WASHINGTON (Reuters) - Democratic control of the Senate offers President-elect Joe Biden an opportunity to advance parts of his climate agenda, but the paper-thin majority likely puts sweeping global warming legislation beyond reach.
The election of Democrats Raphael Warnock and Jon Ossoff in the Georgia run-off on Tuesday put the Senate at an even 50-50, giving Vice President-elect Kamala Harris the tie-breaking vote and removing control of the chamber from Majority Leader Mitch McConnell and his fellow Republicans.
That virtually guarantees that Biden’s nominees for departments dealing with climate policy will breeze through Senate confirmation on simple majority votes. The nominees, including Michael Regan for administrator of the Environmental Protection Agency (EPA), are intent on making climate change regulation one of the pillars of the administration soon after Biden takes office on Jan. 20.
It also means Democrats could push moderate proposals that many lawmakers in both parties support, like reducing carbon emissions from transportation, advanced nuclear energy technology, and domestic production of critical minerals used in batteries and renewable energy.
But Biden’s vision for a $2 trillion climate plan, including broad limits on greenhouse gas emissions or federal mandates for clean energy, may be harder to achieve through legislation in a divided Senate still gripped by rancor over the Nov. 3 election.
Most bills require 60 votes in the 100-seat chamber to pass. And a handful of moderate or pro-fossil fuel Democrats - including Senator Joe Manchin of coal state West Virginia - could hamper any efforts to shoehorn sweeping climate measures into budget reconciliation bills that require a simple majority, according to legislative experts.
“You’re not going to reach agreement on issues like a price on carbon anytime soon,” said George David Banks, who advised Trump and former President George W. Bush on climate. “But we’re still in a position to actually make a lot of progress on other big climate issues.”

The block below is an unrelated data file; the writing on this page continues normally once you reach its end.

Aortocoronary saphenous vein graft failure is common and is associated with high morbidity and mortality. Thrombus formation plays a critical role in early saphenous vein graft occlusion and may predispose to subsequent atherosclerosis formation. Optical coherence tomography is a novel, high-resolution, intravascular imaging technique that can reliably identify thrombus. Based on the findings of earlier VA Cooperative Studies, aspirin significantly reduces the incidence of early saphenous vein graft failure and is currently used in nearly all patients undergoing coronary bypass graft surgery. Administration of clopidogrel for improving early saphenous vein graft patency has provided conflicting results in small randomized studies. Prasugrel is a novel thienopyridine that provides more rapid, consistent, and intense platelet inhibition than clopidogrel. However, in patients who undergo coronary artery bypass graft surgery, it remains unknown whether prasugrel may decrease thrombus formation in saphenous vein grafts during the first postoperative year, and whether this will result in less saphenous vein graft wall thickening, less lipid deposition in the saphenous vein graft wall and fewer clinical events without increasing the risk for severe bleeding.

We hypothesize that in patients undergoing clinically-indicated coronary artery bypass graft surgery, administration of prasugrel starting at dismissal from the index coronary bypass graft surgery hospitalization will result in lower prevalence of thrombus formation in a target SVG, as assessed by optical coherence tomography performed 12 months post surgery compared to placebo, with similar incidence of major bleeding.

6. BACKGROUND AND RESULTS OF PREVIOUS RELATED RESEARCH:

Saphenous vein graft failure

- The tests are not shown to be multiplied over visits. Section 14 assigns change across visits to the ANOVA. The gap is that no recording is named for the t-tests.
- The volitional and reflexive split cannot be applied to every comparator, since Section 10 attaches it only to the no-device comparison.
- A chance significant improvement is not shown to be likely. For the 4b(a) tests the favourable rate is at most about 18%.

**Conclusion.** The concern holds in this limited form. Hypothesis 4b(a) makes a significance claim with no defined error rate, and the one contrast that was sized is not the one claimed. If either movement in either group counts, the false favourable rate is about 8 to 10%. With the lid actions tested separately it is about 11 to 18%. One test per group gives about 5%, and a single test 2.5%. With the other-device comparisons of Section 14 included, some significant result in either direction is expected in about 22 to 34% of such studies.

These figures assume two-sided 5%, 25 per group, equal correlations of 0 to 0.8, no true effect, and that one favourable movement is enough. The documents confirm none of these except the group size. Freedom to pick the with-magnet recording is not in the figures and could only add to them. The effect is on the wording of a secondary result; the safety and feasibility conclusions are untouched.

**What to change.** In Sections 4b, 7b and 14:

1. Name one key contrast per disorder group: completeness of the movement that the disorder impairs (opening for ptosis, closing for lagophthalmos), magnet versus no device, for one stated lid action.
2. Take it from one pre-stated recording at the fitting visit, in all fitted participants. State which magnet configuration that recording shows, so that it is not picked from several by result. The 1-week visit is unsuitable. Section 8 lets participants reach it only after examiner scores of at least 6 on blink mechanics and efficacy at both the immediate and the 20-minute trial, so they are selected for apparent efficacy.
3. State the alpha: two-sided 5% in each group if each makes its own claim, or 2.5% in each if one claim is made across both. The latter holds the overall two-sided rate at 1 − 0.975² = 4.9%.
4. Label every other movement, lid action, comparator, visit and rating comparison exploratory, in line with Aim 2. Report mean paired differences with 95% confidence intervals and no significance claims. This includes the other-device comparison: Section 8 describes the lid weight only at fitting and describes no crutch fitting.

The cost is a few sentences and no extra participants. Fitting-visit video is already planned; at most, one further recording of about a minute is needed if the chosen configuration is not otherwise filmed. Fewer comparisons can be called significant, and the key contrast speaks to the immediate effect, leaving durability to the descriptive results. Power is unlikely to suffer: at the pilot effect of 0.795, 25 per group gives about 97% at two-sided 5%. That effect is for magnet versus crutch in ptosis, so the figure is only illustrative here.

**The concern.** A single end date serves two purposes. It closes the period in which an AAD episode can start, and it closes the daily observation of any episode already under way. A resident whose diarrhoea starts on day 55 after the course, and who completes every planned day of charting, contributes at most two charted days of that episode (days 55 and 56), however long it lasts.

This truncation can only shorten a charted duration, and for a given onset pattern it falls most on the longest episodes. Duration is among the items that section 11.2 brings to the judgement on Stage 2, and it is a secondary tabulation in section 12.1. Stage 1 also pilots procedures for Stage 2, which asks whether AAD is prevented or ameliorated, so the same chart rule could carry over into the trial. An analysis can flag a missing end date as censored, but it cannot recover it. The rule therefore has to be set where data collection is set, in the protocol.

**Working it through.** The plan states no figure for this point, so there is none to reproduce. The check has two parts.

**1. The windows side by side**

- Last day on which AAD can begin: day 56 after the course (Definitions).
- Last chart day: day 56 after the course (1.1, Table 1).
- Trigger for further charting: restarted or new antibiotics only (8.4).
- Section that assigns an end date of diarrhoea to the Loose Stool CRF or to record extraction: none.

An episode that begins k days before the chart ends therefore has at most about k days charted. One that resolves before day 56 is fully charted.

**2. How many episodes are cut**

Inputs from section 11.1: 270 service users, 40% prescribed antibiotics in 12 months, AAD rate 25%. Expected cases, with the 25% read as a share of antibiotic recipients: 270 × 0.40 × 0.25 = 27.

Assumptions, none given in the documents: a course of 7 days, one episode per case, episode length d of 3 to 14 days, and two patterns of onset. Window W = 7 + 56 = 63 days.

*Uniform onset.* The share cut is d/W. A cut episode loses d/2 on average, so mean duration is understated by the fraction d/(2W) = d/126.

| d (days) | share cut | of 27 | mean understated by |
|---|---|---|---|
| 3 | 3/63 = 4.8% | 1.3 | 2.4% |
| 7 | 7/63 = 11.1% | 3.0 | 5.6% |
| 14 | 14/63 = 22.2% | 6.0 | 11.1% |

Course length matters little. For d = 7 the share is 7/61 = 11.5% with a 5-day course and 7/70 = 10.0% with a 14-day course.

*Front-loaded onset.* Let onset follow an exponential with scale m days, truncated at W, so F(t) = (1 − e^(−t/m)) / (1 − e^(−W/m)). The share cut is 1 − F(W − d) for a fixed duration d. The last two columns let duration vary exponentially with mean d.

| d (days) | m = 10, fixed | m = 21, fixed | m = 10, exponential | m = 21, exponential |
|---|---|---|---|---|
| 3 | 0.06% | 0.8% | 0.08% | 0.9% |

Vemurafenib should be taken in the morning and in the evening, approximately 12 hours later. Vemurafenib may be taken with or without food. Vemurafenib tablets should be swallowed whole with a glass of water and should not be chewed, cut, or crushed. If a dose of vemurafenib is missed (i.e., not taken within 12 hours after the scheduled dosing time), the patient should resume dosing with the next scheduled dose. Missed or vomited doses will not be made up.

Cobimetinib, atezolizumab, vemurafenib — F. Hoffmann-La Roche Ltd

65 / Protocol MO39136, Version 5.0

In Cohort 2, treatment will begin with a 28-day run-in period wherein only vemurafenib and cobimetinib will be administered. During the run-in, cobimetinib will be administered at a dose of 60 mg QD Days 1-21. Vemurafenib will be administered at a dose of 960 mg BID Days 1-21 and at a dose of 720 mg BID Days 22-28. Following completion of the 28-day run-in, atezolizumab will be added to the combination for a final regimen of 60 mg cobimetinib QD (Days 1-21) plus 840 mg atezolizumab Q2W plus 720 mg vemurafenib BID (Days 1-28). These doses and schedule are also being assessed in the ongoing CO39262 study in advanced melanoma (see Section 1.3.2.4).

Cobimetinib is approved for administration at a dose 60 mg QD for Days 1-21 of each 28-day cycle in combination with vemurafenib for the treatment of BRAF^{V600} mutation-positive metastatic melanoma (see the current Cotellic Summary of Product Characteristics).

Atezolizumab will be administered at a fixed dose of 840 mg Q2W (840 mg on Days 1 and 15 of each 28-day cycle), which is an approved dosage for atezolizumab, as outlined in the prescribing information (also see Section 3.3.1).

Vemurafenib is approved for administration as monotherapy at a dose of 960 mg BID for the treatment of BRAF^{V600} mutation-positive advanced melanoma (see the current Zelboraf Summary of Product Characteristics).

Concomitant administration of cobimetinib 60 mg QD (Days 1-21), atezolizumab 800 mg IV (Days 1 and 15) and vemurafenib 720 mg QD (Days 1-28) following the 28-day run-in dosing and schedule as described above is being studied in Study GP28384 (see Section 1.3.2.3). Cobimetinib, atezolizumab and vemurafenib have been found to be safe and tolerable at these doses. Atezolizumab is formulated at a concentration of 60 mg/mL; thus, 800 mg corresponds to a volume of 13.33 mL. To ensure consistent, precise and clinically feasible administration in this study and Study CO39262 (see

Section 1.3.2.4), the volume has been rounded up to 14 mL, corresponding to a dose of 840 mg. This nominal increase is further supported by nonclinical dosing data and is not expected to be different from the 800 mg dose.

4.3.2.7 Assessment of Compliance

“A thin blue Senate could make it easier to pass a bigger green stimulus package, but carbon taxation and climate legislation still look to be out of bounds,” said Kevin Book, analyst at ClearView Energy Partners.
That means U.S. oil and gas majors are unlikely to come under the same kind of pressure as their European rivals, where political forces are more aligned behind aggressive action on climate change.
Some of what Biden’s administration is unable to accomplish in Congress may be tackled via executive orders, which are more vulnerable to lawsuits and unwinding by future presidents.
A Biden transition official said executive action may be slow because his federal agency review teams have discovered the EPA and other agencies have been weakened more than expected during the Trump administration.
The official said on Tuesday that the incoming administration is not giving up on being able to work with both Democrats and Republicans on Capitol Hill, “Because we’re both trying to get a future that is healthy and safe and sustainable and that grows good union-access jobs.”
MODERATE POWER BROKER
Sweeping climate legislation will have a hard time getting past Democrats like Manchin, who will take the chairmanship of the Senate energy committee, and Senator Kyrsten Sinema of Arizona.
Manchin, who shot a mock copy of a federal climate bill with a rifle in a 2010 campaign ad when he was governor and running for the Senate, will end up with outsized power in a narrow-majority Senate, experts said.
“Legislation on ... climate change and clean energy simply must take the views of Manchin and other moderates firmly into account or those bills will have little chance of advancing,” said Scott Segal, a lobbyist at law firm Bracewell.
Manchin and Sinema did not immediately respond to a request for comment.
Since 2010, Manchin has pushed for some bipartisan climate measures, most recently a spending bill that included money for high-tech nuclear energy and capture and storage of carbon emissions that could extend the life of some coal plants.
But he opposes policies pushed by liberals, such as expanding the Supreme Court and ending the filibuster, which requires the 60-vote majority for most bills, which progressives say impedes passage of bold legislation on climate.
Sinema began her career as a supporter of the Green Party but has since turned conservative. Govtrack.com ranked Sinema in 2019 as the top “most politically right” Democratic senator, while Manchin was third.
Climate progressives will take heart that Senator Bernie Sanders, a long-time advocate for aggressive measures to fight global warming, is set to chair the Budget Committee.
Many budget bills require only a simple majority and can be a vehicle for incremental climate measures such as energy-efficient car and truck buying for the federal fleet.
With the majority, Democrats are also likely to increase scrutiny of the fossil fuel industry in Congress, using hearings and investigations to put public pressure on them to change practices.
Senator Sheldon Whitehouse, a Democrat on the environment committee’s oversight panel, told Reuters he will push for a “presidential commission ... to assemble a full record of fossil fuel deceit and obstruction.”
Bethany Aronhalt, a spokeswoman at the American Petroleum Institute industry group, said in response to Whitehouse’s remarks that “tackling climate change will require real solutions, not partisan talking points.”
Reporting by Timothy Gardner and Valerie Volcovici; editing by Richard Valdmanis, Lincoln Feast and Lisa Shumaker
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